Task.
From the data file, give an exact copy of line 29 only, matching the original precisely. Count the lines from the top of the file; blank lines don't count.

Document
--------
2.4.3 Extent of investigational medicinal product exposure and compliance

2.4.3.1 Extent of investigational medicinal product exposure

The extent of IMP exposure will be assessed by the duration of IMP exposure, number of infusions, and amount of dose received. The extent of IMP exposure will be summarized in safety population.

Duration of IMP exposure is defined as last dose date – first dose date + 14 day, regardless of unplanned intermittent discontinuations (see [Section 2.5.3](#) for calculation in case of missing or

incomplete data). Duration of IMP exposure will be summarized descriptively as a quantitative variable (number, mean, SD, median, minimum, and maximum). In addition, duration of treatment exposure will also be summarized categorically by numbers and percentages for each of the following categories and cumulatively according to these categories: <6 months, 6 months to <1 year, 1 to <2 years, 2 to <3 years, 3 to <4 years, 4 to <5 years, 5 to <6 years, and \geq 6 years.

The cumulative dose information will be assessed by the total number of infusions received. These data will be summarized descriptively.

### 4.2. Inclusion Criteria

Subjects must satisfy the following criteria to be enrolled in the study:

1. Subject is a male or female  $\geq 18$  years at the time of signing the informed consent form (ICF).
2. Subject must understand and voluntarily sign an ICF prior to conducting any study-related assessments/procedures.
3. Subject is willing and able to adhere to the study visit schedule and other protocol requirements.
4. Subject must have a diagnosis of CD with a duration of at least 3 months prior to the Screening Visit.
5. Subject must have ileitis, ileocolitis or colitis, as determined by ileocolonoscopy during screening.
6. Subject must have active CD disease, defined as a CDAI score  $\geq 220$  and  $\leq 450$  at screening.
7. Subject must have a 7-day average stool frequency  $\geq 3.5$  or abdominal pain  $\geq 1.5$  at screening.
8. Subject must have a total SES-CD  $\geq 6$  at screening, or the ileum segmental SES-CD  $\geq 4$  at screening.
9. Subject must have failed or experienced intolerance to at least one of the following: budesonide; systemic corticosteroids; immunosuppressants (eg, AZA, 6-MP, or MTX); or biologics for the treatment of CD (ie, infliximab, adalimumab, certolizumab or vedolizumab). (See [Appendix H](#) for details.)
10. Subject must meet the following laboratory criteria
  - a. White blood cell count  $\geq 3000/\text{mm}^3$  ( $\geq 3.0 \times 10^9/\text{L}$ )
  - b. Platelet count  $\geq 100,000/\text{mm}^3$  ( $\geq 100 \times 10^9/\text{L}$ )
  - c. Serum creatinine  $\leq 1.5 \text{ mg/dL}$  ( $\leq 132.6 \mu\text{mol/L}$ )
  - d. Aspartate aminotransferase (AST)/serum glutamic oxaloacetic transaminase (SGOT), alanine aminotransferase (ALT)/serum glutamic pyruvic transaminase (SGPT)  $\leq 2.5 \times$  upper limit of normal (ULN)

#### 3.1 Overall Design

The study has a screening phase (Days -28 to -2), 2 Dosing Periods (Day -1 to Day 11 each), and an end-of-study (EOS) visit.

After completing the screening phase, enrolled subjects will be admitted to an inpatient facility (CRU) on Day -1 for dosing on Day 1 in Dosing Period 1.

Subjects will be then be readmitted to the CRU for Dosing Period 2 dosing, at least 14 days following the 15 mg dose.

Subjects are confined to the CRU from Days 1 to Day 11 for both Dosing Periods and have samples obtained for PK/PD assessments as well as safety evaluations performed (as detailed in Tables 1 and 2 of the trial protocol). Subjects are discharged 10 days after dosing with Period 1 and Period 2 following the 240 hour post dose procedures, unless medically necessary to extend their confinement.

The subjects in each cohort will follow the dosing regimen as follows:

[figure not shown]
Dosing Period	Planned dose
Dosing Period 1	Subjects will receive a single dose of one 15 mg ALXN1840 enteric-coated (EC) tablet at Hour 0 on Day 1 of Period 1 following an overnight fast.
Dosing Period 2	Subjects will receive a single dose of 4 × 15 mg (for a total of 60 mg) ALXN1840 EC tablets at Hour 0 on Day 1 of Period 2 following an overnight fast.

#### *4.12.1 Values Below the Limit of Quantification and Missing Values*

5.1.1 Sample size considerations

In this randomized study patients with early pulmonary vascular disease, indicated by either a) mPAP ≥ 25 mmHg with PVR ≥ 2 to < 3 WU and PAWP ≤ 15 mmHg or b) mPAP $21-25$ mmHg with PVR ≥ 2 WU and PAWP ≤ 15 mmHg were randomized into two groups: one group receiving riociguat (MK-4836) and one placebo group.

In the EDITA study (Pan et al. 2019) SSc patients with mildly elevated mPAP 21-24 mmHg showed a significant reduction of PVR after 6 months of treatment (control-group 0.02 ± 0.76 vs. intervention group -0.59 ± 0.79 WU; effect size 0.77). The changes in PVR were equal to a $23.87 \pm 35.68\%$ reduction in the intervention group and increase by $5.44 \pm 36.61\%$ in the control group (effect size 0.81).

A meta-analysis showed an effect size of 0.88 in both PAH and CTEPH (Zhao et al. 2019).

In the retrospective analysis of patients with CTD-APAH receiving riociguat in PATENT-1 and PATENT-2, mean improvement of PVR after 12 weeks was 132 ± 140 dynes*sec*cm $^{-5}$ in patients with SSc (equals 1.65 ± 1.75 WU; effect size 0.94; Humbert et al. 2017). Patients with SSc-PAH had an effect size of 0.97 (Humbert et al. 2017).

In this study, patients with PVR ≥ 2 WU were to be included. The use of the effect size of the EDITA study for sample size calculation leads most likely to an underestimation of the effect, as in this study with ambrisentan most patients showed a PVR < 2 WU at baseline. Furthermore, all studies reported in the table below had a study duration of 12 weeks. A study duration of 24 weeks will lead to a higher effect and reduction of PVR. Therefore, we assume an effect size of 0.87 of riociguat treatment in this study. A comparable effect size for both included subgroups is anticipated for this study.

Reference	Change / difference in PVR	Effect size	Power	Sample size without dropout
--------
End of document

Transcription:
[figure not shown]